“We've got our finances in shape. We're good for several years to come. … There will be no honors classes cut and no teaching positions cut.”
Marcolini said she hopes to quash concerns – starting with in-house district programs she said will lead to better scores for the April round of state testing.
Under Pennsylvania law, general popultion students in households earning up to $75,000 whose school districts made the list could be eligible to receive up to $8,500 to attend out-of-district schools.
Per state law, the district will send letters Feb. 22 detailing the specifics for transfers and will post the information on its website Feb. 25.
Monessen secretary and Pennsylvania School Boards Association liaison Donna Fantuzzi was quick to say that transfer is not always the best option.
“The scholarship for regular (education) is about $8,000, whereas the closest school in this area that would accept you is Charleroi. And I believe their tuition is $9,300 so you would have to pay that difference, plus transportation,” Fantuzzi said.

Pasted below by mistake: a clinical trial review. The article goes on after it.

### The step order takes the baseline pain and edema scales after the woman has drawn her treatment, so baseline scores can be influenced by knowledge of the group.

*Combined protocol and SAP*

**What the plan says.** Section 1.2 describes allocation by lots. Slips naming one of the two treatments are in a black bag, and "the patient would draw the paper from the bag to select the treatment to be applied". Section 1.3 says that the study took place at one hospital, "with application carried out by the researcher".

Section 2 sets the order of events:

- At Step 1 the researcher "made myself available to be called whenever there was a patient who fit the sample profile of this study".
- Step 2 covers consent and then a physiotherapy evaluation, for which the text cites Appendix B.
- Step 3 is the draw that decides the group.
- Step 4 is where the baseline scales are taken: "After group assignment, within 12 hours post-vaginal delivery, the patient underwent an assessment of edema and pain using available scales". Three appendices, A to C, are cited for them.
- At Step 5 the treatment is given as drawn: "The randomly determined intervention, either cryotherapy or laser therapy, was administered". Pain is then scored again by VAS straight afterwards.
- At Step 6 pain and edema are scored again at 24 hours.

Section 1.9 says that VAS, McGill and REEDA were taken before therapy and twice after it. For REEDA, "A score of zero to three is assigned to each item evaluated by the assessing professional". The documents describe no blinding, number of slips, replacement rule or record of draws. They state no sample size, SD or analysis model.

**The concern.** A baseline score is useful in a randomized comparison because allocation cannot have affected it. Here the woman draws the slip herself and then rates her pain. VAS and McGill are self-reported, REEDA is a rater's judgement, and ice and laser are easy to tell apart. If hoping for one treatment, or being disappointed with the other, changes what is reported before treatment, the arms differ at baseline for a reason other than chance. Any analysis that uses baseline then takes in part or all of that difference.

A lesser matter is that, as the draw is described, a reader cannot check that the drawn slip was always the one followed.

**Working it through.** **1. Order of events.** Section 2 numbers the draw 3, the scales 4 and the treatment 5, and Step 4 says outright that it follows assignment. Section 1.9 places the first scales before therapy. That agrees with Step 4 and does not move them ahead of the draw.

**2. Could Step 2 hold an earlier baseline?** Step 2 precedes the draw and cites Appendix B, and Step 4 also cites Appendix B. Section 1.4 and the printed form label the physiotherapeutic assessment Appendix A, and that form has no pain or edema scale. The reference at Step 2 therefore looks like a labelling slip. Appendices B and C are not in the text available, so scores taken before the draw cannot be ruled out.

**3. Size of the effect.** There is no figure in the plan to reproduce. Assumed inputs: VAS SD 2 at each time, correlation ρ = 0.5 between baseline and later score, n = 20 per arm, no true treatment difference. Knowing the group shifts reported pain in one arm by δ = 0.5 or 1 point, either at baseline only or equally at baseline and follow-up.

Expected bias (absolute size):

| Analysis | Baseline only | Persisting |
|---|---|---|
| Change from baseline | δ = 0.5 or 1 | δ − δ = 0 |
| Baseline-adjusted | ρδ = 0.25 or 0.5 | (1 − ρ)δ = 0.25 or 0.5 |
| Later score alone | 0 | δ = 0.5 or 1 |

“For a parent to say ‘I'm going to pull my child out of the district,' they can easily say that. But when you look at the whole picture, there are costs involved.”
Brenda Rice, who has a son in eighth grade and a daughter in second grade, expressed concerns about a possible mass exodus from the Monessen School District.
“If (my son) gets to be a senior and Monessen is not going to be around, that's going to be more traumatic than if I move him now, and he can adjust to another district,” Rice said. “I'm just concerned if a lot of students make a mad rush to get out of the school district.
“Then, pretty soon, we're losing more money, and we get to the point, financially, where we can't stay.”
“I'm a firm believer that we're going to be here for awhile,” Marcolini replied.
“I'm not panicking because one year we made (the list) and the prior years we didn't make it. I feel confident that the scores will be up this year.”
Rick Bruni Jr. is a staff writer for Trib Total Media. He can be reached at firstname.lastname@example.org or 724-684-2635.